By 2050, the world will lose $38,000,000,000,000 to climate change, dragging down average income by 19%

Poorest countries may have income reductions 8.9 percentage points greater than richest countries

The world is already committed to a 19 per cent permanent average reduction in incomes across countries due to warming and consequent changes in climate by 2050, according to a new study published in the journal Nature by scientists from the Potsdam Institute of Climate Impact Research in Germany. 

This is in comparison to a baseline world without climate change. The largest economic losses would be in the lower latitude countries in South Asia and Africa, which have contributed the least greenhouse gas (GHG) emissions and have the lowest present-day incomes. 

This figure is independent of the choices made henceforth regarding GHG emissions from various human activities that have made the planet warmer by at least 1.1 degree Celsius since the pre-industrial period (1850-1900). 

These economic damages from climate change would be annually worth $38 trillion (in 2005 international dollars) in 2049 under a plausible middle-of-the-road GHG emissions scenario, according to the study authors. The range of the economic damages could be anywhere between $19 trillion and $59 trillion.

These damages are six times the cost of mitigation measures that could keep the warming of the planet below 2°C above pre-industrial average by 2050. After 2050, the damages could be much more, depending on the choices the world makes regarding GHG emissions, according to the study.

The study authors conducted their analysis of climate and income data from 1,600 regions over the past 40 years to predict the damages from temperature and precipitation changes at the subnational level. More specifically, the study looked at “changing daily temperature variability, total annual precipitation, the annual number of wet days and extreme daily rainfall that occur in addition to those already identified from changing average temperature”.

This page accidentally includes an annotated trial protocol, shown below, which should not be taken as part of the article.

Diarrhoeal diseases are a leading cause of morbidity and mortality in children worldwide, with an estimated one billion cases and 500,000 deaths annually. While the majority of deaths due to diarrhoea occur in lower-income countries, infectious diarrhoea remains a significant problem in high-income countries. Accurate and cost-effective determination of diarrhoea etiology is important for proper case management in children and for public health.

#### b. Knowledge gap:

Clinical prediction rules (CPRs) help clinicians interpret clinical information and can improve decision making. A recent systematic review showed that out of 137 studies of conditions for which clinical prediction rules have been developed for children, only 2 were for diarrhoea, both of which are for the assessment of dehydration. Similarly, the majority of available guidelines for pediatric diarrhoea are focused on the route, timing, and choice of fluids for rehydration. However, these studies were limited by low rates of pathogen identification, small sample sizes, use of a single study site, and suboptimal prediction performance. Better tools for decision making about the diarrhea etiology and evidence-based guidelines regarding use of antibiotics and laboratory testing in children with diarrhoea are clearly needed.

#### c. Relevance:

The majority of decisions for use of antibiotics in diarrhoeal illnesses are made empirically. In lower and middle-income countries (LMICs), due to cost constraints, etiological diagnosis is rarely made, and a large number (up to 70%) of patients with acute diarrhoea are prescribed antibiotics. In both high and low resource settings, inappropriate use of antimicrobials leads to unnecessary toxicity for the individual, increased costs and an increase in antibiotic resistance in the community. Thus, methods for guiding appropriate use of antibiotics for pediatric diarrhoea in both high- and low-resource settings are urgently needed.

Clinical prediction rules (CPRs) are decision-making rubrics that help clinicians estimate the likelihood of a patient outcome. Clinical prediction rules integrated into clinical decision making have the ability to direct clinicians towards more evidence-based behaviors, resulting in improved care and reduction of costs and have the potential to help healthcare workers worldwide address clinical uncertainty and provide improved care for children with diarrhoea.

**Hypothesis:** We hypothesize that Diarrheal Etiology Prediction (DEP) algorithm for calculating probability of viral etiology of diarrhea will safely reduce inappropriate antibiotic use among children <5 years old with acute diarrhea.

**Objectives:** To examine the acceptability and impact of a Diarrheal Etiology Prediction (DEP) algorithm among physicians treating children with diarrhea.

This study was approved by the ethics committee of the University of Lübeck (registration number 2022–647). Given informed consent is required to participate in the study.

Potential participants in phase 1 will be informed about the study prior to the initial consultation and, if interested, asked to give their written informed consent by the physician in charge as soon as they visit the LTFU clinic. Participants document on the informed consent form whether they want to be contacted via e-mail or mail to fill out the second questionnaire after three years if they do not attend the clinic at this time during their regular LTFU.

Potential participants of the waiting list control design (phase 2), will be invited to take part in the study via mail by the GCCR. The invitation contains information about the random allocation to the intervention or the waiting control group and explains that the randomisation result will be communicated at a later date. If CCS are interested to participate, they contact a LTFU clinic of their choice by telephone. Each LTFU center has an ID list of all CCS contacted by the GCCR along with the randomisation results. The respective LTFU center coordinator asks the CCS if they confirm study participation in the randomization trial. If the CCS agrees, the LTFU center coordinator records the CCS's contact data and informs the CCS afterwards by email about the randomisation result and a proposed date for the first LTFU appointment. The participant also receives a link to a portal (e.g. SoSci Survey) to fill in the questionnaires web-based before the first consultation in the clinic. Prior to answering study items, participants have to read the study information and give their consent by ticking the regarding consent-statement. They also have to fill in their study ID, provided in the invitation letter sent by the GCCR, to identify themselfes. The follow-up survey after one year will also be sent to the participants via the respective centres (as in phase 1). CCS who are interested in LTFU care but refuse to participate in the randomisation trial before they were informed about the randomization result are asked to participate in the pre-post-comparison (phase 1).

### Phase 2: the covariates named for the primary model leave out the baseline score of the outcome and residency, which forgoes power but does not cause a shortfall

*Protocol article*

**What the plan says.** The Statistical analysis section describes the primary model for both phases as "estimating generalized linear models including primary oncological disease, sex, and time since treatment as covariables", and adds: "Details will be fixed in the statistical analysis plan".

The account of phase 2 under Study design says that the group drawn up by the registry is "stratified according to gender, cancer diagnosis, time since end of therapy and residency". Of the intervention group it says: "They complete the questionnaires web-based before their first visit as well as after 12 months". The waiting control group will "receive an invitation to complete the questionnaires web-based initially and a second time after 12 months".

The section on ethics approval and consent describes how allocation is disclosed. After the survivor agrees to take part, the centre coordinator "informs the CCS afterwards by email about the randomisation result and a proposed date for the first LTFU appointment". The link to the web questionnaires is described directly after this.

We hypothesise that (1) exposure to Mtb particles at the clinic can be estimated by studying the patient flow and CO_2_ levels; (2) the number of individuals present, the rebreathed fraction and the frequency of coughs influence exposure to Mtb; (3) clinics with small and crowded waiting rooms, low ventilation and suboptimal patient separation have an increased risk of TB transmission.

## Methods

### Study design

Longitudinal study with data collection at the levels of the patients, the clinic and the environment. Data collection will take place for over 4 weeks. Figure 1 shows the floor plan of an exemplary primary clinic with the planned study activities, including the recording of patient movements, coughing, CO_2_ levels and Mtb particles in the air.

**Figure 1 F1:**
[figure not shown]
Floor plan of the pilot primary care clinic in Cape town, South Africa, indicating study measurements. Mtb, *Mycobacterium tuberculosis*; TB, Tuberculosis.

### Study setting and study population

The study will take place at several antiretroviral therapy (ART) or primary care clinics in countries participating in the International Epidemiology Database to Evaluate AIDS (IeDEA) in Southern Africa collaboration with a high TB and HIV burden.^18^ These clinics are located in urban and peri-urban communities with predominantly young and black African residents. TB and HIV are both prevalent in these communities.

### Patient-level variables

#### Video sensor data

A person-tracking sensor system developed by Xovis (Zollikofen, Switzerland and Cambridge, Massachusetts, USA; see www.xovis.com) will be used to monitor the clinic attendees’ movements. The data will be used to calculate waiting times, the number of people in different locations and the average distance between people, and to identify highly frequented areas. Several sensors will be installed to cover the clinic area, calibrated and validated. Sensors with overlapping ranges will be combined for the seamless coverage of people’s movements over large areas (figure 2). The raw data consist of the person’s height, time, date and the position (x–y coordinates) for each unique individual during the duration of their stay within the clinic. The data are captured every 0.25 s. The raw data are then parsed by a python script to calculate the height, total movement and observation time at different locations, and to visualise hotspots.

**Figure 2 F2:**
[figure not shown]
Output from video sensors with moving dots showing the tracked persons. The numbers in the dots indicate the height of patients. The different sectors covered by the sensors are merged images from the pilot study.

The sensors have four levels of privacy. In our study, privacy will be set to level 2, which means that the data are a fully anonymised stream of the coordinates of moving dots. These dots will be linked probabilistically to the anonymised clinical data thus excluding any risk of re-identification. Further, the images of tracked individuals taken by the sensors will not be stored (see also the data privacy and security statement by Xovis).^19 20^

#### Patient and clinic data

The study explained that these criteria have been selected because there is evidence for the impacts of average temperatures on labour and agricultural productivity, the effects of variations in temperature on agricultural productivity and human health and the impacts of precipitation on agricultural productivity, labour outcomes and damages related to floods. 

When only the average annual temperature variable is considered, the income reduction is 13 per cent. This means the rest of the factors contribute 50 per cent of the reduction in income. This shows that the damages from changes in average temperature outweigh all other factors and is going to be the most unprecedented change. “This insight may prove useful in terms of guiding adaptation measures to the sources of greatest damage,” states the study. 

The authors state that the study does not predict future economic growth but calculates the impact of future climatic conditions on the socio-economic predictions made under the various scenarios used by the Intergovernmental Panel on Climate Change (IPCC), known as the Shared Socioeconomic Pathways (SSP).

The study further found that the projected economic damages from climatic changes almost remain the same under all SSPs till 2049, which means that whatever decisions the world takes in reducing greenhouse gas emissions, it is already committed to a reduction in income of 19 per cent. 

The income reductions in North America and Europe would be around 11 per cent (median value) and in South Asia and Africa, the figure could be around 22 per cent (median value), the findings of the report showed.

On average, the poorest countries may have income reductions that are 8.9 percentage points (61 per cent) greater than the richest countries. The countries with the least emissions may have income reductions that are 6.9 percentage points (40 per cent) greater than the countries that have emitted the most GHGs.  

“These patterns re-emphasise the prevalence of injustice in climate impacts in the context of the damages to which the world is already committed by historical emissions and socio-economic inertia,” the authors of the study noted.

For comparison, the study authors also calculated the cost of mitigating climate change till 2050 and found it to be around $6 trillion. They analysed three different integrated assessment models in the Assessment Cycle 6 reports of the IPCC to arrive at the value of mitigation costs but make it clear that it is not a formal cost-benefit ratio analysis. 

“Our simple comparison of their magnitudes makes it clear that damages are actually already considerably larger than mitigation costs and the delayed emergence of net mitigation benefits results primarily from the fact that damages across different emission paths are indistinguishable until mid-century,” the study showed. 

After 2049, the damage costs vary widely across different SSPs, showing the purely economic benefits of taking actions to mitigate the impacts of climate change. 

“Moreover, climate models seem to underestimate future changes in temperature variability and extreme precipitation in response to anthropogenic forcing as compared with that observed historically, suggesting that the true impacts from these variables may be larger,” the authors of the report observed.

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